A new course for Atchafalaya

New owners forge ambitious path

Atchafalaya has changed chefs, owners and aspirations many times since the first incarnation opened here, originally as Café Atchafalaya, in 1991.

It’s understandable, then, if the name conjures memories of meals from previous eras in its long history. I was still surprised to find how dining here today can sometimes bring to mind an entirely different restaurant.

This came through first in a late-summer appetizer loosely based on the notion of Caprese salad ($12), which started with a cool bar of watermelon overlaid with Serrano ham, milky dollops of burrata cheese and a topiary of soft herbs, pea shoots and edible flowers.

For an entrée, thick cuts of grilled tuna ($28) were arranged like claret-colored petals over a blend of red, black and white quinoa, the tiny, curled grains awash in a vinaigrette that made them tart as sauerkraut, cut by smoked porcini mushroom caps.

Both dishes showed a finesse and inventiveness that has not always been the forte of Atchafalaya, a restaurant known in its earliest days for Deep South comfort food and, more recently, straight-ahead upscale Creole cuisine.

But the artful precision, nuanced touches and unexpected combinations are signatures of its latest chef, Chris Lynch.

He made his name locally as chef de cuisine at Emeril’s Restaurant after Hurricane Katrina and later had a truncated tenure at Meson 923.

That Warehouse District restaurant had an impressive start when it opened in 2010, with Lynch at the helm, but proved terminally dysfunctional. In less than a year the chef parted ways with restaurant management, and before its second anniversary Meson 923 had closed.

Lynch took a hiatus from fine dining, turning up instead at Jimmy’s J’s Café, a 24-hour diner in the French Quarter.

Earlier this year he got the call from his old friend Tony Tocco. The two men had worked together much earlier in their careers at Gautreau’s Restaurant, with Lynch in the kitchen and Tocco at the front of the house.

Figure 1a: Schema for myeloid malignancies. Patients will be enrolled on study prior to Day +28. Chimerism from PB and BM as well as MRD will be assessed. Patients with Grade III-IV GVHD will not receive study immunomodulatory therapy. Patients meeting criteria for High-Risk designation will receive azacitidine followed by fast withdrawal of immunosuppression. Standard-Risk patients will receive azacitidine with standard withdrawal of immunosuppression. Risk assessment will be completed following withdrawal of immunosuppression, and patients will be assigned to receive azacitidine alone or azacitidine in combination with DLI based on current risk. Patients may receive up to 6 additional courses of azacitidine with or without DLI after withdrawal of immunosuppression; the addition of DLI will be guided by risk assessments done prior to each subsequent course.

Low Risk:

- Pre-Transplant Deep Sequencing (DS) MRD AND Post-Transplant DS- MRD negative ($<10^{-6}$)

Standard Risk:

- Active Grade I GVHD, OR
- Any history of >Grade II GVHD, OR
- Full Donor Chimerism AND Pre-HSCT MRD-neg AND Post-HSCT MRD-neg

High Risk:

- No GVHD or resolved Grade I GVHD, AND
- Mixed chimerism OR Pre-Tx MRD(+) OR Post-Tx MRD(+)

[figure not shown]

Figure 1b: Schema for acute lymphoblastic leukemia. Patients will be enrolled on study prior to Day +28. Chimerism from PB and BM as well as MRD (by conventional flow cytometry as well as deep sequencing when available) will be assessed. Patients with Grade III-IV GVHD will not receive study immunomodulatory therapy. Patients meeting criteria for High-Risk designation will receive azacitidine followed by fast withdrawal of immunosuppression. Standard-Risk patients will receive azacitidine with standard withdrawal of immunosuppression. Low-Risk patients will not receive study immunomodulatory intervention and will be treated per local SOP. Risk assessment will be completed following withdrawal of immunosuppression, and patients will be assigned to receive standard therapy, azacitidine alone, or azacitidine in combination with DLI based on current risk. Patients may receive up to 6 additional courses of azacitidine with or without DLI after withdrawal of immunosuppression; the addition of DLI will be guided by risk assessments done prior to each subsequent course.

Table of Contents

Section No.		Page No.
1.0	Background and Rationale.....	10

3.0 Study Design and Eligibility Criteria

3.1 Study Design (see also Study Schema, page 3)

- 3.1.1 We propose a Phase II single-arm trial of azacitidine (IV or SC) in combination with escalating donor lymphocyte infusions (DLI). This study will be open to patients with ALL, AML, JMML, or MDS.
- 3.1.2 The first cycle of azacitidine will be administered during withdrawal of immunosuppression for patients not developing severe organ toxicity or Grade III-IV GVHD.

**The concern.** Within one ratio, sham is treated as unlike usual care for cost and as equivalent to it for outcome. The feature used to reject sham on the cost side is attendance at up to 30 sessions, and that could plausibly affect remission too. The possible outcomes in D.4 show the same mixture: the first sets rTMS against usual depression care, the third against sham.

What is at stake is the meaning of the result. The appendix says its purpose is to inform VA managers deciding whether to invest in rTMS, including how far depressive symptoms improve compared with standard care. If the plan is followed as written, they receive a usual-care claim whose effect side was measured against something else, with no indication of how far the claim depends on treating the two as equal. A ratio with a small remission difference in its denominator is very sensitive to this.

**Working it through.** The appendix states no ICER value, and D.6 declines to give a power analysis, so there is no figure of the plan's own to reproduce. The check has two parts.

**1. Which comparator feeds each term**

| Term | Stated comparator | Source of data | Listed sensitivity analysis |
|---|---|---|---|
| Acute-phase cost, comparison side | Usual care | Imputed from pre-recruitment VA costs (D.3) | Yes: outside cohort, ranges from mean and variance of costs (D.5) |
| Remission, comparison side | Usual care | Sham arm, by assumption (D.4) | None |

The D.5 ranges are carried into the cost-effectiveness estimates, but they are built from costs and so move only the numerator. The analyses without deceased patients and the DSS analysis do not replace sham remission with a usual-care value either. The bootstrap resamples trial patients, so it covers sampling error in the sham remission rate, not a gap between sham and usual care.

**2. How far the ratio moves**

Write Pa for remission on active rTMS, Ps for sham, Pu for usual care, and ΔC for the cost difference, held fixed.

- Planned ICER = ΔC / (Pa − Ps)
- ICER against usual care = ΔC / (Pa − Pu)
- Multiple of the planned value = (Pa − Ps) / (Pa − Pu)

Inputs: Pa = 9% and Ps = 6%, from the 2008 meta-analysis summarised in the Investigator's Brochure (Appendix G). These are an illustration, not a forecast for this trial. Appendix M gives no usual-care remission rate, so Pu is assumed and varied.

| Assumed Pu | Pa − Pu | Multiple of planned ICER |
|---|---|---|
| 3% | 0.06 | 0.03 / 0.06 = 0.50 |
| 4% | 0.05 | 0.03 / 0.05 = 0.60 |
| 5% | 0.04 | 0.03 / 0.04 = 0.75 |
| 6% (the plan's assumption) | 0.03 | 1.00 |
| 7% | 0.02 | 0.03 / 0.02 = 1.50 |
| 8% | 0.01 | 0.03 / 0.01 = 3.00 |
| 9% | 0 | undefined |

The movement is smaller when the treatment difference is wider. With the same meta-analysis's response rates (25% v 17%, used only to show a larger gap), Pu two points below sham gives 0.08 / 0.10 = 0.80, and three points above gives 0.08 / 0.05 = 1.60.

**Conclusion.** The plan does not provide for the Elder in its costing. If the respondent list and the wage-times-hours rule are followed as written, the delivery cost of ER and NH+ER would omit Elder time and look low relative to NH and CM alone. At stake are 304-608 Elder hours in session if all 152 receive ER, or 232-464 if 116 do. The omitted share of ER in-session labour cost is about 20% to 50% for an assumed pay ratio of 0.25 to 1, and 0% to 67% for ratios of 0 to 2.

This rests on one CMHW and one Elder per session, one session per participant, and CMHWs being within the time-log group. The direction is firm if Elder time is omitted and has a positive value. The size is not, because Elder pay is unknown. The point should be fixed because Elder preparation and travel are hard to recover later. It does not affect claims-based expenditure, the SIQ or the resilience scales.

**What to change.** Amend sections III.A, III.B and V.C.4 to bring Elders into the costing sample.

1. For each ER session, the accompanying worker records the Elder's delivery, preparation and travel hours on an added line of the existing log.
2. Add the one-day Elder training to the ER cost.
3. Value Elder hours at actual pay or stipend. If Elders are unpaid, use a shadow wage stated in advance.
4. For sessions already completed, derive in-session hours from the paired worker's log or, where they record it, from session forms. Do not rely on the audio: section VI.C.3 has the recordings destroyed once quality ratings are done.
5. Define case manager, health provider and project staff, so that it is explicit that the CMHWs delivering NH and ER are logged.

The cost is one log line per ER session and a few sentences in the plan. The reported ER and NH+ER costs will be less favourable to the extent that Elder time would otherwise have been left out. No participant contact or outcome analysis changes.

Tocco went on to open the indispensible late-night dive Snake & Jake’s Christmas Club Lounge, and a few years ago he and his wife, Rachael Jaffe-Tocco, bought Café Atchafalaya.

They soon dropped the “café” part of its name to signal a more upscale direction.

Since Lynch has come aboard he’s been gradually working more of his own style across the menu, and much of this is in synch with where things left off during the high point of Meson 923.

Two good examples from the appetizer list are scallops ($16), with candied pumpkin seed brittle and vinaigrette imbued with foie gras, and the hamachi crudo ($16), a raw fish preparation lavishly dressed with beets, fried shallots and pistachio.

On the entrée list, a half dozen lamb meatballs ($31), all springy-textured and herb-strung, are piled over large-bore Israeli couscous in a spicy broth, like a Middle Eastern interpretation of meatballs and spaghetti, while the chicken ($24) is treated like Peking duck, with heady, multi-layered hoisin flavor on its shiny dark skin, strands of grilled green onions and a thick, ginger-spiked scallion pancake for the starch.

Order selectively from Lynch’s new dinner menu and Atchafalaya can eat like one of the more ambitious restaurants in town (and it can cost like one too). But plenty of the old hallmarks that have endeared this restaurant to its regulars over the years remain firmly in place.

Lump crabmeat is still used with abandon, and to particularly good effect with spicy remoulade over fried green tomatoes ($14). There’s still the oddball “free form crab ravioli” ($17), which is essentially a rich crab-mushroom-mascarpone dip draped with a broad sheet of pasta. Be aware that there’s scant haven for vegetarians at dinner, though the options expand a bit at lunch and brunch.

That brunch is something to behold, as much for the scene under Atchafalaya’s roof as for anything that happens on the plate. It’s an exposition of poached eggs, crabmeat and hollandaise orchestrated for surging crowds, abetted by a self-serve bloody Mary bar and urged on by jazz and blues combos squeezed into the corner by the bar.

As dinner moves up-market, brunch remains as casual as ever, and in fact it will soon be expanding.

Tocco plans to replace weekday lunch with brunch service later in November. If your bloody Mary mornings fall on Tuesdays, say, or Fridays, you should soon be in luck here.